[Public WebGL] WebGL back buffer contents

Chris Marrin [email protected]
Thu Jan 28 16:20:29 PST 2010

On Jan 28, 2010, at 10:39 AM, Tim Johansson wrote:

> On 2010-01-28 18:27, Chris Marrin wrote:
>> On Jan 28, 2010, at 1:43 AM, Tim Johansson wrote:
>>>> In recent conversations with people at NVIDIA they were pretty adamant
>>>> that we not mess with the OpenGL state, in particular the viewport,
>>>> upon changing the canvas size. Gregg's render target example is a good
>>>> reason to not automatically call glViewport() behind the scenes.
>>>> Another point is that it isn't obvious exactly when the implicit call
>>>> to  glViewport() would be made -- whether it would be synchronous with
>>>> the setting of the width / height properties or whether it would
>>>> somehow be done lazily, before the first draw call after the canvas is
>>>> resized.
>>>> I used to think that doing this automatically would be a good idea but
>>>> because of the semantic details I don't any more.
>>> We recently said that resizing should clear the canvas, which means we have to mess with the gl sate anyway. We will at least need to change bound FBO to 0 and disable scissor testing. Does it not qualify as messing with the state if we mess with it and then try to restore it?
>> Why would we have to change the FBO or scissor state? If you have an FBO set, then changing the size of the drawing buffer doesn't affect it, does it?
> When resizing the canvas what you have to do is first resize the backbuffer which is probably an FBO or pbuffer (unless you created a bigger backbuffer than you needed to avoid having to resize it).
> After that you need to clear the backbuffer, otherwise resizing and drawing a small triangle could give undefined results. Assuming you want to call glClear to clear the backbuffer you have to switch FBO or you will clear the applications FBO rather than the backbuffer.
> If the application has a scissor set and you clear without disabling scissor test you will only clear the area defined by that scissor rect, which might not be the entire new backbuffer.
> Changing the size of the drawing buffer will not affect the FBO, but it will affect the drawing buffer in a way that is difficult to do without changing the GL state.

But these are all implementation details. It's true that in our implementation we use an FBO, but that is not apparent to the user and cannot affect the apparent state the user sees. So if the user has their own FBO set with some scissor state and we need to resize the drawing, when all is said and done, the state has to be set to the user's FBO and scissor buffer. We can change all that to implement the resize as needed, but we need to set it back before we're done. Or would could see that a user FBO is set and avoid changing the drawing buffer's FBO until the user changes back to the system FBO. But in the end the state must not change from what the user has set.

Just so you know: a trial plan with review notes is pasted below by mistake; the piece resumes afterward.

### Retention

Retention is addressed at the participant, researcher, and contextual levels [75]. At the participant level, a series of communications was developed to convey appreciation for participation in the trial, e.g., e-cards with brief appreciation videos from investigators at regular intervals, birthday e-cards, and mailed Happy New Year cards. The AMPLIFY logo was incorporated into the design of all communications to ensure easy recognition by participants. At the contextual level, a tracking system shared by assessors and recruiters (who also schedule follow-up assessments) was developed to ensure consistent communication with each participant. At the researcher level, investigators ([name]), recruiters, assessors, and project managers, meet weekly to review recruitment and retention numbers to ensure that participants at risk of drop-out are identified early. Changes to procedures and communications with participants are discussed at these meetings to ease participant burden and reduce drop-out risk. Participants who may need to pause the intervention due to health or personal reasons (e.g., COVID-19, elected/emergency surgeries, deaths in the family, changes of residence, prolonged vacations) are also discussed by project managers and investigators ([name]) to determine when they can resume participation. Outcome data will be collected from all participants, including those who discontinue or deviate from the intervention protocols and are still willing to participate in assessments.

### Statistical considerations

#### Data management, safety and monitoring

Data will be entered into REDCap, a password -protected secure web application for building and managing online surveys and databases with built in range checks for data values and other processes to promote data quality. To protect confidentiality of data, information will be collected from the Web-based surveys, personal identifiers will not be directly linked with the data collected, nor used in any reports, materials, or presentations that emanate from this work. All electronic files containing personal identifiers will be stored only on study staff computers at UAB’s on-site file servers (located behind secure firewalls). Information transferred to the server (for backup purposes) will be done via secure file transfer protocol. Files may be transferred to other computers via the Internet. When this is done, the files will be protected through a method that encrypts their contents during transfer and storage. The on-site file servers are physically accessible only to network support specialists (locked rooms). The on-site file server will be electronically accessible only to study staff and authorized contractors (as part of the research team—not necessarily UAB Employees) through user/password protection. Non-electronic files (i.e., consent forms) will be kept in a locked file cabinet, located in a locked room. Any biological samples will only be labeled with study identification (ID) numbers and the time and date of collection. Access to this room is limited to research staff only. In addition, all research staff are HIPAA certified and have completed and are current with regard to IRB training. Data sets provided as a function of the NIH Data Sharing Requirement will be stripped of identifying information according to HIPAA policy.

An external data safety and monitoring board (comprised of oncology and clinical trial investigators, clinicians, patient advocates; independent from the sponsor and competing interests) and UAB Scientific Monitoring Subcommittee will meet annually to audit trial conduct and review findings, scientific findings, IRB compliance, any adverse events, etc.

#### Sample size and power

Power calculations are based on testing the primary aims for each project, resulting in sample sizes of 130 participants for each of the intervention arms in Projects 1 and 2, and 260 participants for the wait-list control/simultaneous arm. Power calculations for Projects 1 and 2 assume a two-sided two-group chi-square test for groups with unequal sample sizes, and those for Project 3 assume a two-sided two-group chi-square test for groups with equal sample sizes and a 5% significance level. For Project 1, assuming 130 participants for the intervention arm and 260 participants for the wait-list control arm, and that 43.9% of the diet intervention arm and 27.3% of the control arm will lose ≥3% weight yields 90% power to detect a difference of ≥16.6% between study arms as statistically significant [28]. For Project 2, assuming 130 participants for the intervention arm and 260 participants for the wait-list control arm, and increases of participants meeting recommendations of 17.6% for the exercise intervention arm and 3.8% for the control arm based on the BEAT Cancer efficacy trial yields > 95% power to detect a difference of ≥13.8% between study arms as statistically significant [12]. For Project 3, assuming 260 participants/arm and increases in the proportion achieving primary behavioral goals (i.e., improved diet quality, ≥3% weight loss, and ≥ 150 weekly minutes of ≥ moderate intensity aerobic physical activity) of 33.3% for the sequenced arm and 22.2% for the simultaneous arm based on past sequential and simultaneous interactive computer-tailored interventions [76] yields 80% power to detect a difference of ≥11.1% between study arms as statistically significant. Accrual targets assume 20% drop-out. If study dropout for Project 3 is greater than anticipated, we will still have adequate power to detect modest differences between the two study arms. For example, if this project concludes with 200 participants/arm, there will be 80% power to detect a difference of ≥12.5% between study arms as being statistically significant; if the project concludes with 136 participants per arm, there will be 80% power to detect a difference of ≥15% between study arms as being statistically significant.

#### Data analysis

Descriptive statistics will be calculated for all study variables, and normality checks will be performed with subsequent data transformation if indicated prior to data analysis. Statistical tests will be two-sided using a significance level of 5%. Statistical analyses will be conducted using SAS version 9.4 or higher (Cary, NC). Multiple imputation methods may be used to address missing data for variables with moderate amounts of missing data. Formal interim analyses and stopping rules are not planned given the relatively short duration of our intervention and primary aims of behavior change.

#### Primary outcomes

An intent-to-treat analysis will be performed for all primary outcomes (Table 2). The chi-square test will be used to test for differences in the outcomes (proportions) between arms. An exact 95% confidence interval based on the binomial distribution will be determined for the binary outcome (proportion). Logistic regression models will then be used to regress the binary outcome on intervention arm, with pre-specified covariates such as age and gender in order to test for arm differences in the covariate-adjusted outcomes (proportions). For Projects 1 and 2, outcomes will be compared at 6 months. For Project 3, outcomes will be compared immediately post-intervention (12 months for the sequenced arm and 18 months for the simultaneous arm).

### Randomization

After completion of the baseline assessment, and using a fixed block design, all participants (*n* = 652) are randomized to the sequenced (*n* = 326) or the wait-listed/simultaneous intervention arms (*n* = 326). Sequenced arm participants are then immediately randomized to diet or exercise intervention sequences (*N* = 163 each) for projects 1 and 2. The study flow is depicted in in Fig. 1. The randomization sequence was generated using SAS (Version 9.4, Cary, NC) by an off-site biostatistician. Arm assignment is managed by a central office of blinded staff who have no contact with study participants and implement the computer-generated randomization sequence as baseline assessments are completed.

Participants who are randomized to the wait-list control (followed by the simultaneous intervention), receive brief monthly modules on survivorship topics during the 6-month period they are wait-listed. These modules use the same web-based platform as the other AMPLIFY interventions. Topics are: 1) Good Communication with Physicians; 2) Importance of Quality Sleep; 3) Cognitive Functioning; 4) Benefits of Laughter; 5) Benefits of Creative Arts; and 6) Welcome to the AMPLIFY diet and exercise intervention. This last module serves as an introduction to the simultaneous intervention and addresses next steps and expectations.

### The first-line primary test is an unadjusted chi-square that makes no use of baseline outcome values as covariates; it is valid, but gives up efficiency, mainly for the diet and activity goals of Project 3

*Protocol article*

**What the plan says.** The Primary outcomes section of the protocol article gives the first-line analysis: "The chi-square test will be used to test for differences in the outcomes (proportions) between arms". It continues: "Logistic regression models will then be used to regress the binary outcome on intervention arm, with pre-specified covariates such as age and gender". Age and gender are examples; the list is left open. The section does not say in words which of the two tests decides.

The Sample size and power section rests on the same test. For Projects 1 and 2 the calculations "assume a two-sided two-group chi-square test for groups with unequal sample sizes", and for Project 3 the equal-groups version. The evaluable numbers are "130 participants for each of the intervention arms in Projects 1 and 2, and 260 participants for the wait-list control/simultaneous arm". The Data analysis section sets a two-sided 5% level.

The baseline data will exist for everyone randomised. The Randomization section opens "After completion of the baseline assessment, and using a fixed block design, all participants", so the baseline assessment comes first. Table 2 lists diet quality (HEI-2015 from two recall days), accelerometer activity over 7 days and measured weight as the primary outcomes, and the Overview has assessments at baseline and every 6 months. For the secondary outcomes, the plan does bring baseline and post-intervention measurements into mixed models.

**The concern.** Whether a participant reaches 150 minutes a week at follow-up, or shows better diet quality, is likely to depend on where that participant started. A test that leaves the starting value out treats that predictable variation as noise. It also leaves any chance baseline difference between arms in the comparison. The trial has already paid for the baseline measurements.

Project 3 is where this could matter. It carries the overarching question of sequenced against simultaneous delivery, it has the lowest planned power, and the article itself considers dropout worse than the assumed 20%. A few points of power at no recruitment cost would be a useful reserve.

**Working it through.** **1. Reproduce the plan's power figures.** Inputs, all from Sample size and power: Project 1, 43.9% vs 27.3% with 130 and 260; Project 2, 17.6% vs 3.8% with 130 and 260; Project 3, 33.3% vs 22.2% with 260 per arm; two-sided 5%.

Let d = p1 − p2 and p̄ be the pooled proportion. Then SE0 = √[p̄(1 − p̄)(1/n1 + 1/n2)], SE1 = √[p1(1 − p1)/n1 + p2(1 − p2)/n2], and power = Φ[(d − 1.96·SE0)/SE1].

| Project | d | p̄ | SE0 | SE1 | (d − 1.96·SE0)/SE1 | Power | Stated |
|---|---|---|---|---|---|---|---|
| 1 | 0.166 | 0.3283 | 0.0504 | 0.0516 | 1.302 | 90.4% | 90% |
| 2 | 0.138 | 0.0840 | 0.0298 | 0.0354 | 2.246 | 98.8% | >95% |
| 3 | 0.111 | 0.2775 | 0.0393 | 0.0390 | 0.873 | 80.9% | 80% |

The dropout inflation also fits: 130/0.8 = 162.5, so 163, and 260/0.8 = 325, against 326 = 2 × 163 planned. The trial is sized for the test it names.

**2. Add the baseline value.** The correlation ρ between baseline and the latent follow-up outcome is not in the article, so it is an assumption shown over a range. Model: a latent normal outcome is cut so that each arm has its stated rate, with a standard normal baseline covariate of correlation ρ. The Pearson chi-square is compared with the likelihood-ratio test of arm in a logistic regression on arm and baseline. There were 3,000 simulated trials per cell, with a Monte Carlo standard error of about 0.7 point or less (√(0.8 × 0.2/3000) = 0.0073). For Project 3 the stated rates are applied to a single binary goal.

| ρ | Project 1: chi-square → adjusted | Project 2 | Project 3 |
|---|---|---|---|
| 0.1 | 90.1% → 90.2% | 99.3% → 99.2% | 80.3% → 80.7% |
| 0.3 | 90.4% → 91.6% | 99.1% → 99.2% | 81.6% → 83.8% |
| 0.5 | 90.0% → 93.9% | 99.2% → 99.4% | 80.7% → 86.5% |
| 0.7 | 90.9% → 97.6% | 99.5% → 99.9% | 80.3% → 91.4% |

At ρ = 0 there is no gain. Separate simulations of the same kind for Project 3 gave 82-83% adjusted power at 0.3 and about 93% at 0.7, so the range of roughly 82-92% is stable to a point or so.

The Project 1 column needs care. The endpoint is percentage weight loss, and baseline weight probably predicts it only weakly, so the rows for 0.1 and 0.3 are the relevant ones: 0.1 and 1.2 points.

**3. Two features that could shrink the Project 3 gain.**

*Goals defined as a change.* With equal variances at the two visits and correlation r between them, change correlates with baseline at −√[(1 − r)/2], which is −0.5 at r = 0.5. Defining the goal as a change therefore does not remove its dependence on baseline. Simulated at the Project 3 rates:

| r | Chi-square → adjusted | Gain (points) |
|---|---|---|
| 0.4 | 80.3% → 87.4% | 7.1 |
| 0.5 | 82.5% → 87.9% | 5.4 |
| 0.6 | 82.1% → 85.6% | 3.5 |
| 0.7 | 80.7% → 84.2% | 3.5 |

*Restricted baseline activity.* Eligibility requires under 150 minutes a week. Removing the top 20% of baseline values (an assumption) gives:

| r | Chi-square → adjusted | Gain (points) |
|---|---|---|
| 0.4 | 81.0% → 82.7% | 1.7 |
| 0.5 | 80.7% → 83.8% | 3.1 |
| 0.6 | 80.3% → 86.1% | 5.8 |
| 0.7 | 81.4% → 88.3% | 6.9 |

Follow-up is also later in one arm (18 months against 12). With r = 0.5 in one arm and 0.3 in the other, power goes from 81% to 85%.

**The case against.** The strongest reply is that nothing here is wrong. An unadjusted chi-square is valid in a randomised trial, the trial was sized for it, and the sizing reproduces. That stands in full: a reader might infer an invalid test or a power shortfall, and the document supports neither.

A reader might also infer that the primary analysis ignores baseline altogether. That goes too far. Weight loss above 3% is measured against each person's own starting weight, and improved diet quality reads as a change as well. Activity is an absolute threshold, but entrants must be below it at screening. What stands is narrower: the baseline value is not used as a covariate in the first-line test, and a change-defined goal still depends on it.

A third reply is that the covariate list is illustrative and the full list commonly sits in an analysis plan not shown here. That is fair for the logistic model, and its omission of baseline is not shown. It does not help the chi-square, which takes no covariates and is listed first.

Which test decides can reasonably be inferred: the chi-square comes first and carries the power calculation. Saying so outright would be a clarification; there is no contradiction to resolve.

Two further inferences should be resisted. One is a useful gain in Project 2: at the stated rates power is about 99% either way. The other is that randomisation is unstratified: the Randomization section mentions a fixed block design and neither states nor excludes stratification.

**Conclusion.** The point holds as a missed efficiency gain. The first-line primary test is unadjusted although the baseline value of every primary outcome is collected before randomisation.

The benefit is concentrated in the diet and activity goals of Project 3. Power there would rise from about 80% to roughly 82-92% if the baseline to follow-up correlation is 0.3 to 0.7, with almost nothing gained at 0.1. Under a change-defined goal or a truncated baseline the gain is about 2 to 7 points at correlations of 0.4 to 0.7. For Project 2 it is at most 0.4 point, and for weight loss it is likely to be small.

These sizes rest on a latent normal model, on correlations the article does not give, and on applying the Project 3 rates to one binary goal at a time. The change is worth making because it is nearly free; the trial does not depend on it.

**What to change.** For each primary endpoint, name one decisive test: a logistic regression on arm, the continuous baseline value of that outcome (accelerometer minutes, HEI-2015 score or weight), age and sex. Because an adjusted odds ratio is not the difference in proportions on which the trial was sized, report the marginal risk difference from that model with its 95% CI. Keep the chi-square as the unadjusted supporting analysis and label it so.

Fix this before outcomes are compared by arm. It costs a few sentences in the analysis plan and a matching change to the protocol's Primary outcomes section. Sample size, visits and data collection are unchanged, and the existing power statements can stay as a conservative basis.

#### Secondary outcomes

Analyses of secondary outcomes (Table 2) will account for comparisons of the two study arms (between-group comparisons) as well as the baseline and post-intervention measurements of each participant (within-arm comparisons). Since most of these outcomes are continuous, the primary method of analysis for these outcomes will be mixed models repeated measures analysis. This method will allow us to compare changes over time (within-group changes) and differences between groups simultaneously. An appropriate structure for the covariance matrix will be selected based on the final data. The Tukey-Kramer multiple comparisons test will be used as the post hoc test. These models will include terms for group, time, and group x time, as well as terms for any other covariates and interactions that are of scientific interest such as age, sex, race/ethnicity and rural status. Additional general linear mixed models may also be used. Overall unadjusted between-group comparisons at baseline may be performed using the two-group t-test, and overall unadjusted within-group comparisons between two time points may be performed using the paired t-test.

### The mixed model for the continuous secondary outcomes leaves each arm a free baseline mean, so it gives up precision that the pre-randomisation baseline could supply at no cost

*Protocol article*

>>> I agree that in the case of rendering to an FBO you would not want to change the viewport automatically, but I would rather have apps handle that case themselves and set the viewport back than have apps handle the most common case themselves. If the spec says that changing width or height behaves as if it calls viewport as soon as the width/height attribute is changed it would be clear what will happen. I would not even call it messing with the state as it just does what the app tells it when the app tells it to, that is change the size of the buffer and the viewport.
>>> We could also do something more magical and say that if you have not changed the viewport yourself it will automatically change. If you ever did call viewport automatic viewport adjustment is disabled. That way it would never change the viewport for apps actually modifying the viewport and it would just work for apps who does not care about the viewport. So initial value for viewport would be "automatic", but there is no way to set it back to "automatic" if you change it yourself.
>> I'm not sure of your concern. What is the problem with requiring that the author calls ctx.viewport() after changing the width and height? The author has to know about viewports and keeping track of them. So why is that an issue?
> If you have to call viewport every time you resize the canvas then yes, you have to know about it. If it changes automatically you would not have to know about viewports if you just want to render to the full canvas and don't want to change the viewport.

But then it wouldn't be OpenGL ES, which does no automatic viewport setting. In this case I don't think we should deviate from that.

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